Cover

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Title Page, Copyright, Dedication

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pp. i-v

Contents

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pp. vii-viii

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Preface

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pp. ix-x

This book is about the intellectual underpinnings of that most American of political phenomena - the transformation of political questions into legal ones. As such, it treats a subject at the intersection of jurisprudence, legal history and political theory. It is an attempt...

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Acknowledgements

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pp. xi-xii

In the course of researching and writing this book I have relied on the generosity and assistance of many helpful teachers, institutions, colleagues, and friends, whom it is a pleasure now to acknowledge. In its original form as a dissertation, this study was...

Part I. Revolutions and Conceptual Change

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p. 1

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1. Political Thought and Historical Problematics

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pp. 3-9

The aim of this essay is to challenge the assumption of a basic unity of vision and purpose at the roots of Anglo-American jurisprudence through a study of the role of juries and judgment in revolutions. Through a comparative look at the relationship between English...

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2. Historical Transformations and Legal Legacies

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pp. 10-33

It has been said that in the absence of legal training, past historians have failed sufficiently to appreciate the relevance of law as a conceptual template, shaping the character of the American revolutionary project. One legal historian, John Reid, has even suggested...

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3. Juries and American Revolutionary Jurisprudence

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pp. 34-66

The colonial judiciary and particularly the jury system have been neglected subjects of early American law. Yet, it is common knowledge that the American colonies won their independence at a time when the jury system was being acclaimed as a fundamental...

Part II. From Judicial Space to Judicial Review: Four Perspectives on the Power of Judgment in American Politics

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p. 67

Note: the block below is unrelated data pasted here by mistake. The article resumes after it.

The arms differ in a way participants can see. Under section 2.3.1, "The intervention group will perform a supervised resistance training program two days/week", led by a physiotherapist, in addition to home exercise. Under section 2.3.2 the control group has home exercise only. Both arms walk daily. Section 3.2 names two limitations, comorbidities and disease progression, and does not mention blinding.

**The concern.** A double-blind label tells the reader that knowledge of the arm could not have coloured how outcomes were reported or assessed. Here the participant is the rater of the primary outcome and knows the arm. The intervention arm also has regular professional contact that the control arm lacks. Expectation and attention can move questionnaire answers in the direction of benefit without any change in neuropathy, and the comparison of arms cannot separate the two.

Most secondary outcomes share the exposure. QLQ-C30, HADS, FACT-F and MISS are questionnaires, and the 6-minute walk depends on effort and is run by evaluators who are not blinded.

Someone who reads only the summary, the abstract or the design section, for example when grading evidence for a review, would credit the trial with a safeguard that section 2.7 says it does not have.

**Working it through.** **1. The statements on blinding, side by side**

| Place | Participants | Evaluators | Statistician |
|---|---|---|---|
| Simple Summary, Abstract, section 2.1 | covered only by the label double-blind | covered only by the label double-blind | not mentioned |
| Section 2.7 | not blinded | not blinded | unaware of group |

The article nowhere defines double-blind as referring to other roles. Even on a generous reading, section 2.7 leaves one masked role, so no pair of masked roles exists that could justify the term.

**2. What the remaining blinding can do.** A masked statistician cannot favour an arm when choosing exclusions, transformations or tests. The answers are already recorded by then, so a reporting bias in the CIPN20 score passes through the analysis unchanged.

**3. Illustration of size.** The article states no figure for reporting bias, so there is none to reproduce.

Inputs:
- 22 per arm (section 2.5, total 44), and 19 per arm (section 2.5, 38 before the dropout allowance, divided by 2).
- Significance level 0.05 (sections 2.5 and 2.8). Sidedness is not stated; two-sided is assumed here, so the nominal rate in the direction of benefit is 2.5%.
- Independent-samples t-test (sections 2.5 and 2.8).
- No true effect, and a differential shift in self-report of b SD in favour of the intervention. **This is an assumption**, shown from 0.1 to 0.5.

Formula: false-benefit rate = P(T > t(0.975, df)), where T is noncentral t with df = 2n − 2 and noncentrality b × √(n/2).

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4. Locating the 'Voice of the People'

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pp. 69-85

To examine John Adams' jurisprudence provides a convenient entree to one strand of legal thought which occupied colonials both during and immediately after the Revolution. His legal thinking contains many of the apparent disparities and inconsistencies...

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5. Law in the Context of Continuous Revolution

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pp. 86-105

In sharp contrast to Adams' fears of American declension, Thomas Jefferson's political and legal thought is buttressed by psychological optimism and inner certitude. Altogether missing from Jefferson's thought is any note of the tragic, or of the doubt, anguish...

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6. The Politics of Judicial Space

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pp. 106-136

From Alexander Hamilton's perspective, no mechanical structure 'checking and balancing' orders of men, such as Adams proposed, could alone save a 'factious' people from destroying itself. Nor could men rely, as Jefferson seemed to suggest, on the improvement...

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7. Government by Discussion: Continuing Debate over Judicial Space

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pp. 137-148

In the task of searching for ways to 'interpret' the American Constitution and to understand (so as to delimit) the function of the Supreme Court, constitutional and jurisprudential theorists have almost invariably begun with Marshall's principal...

Notes

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pp. 149-196

Bibliography

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pp. 197-220

Index

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pp. 221-228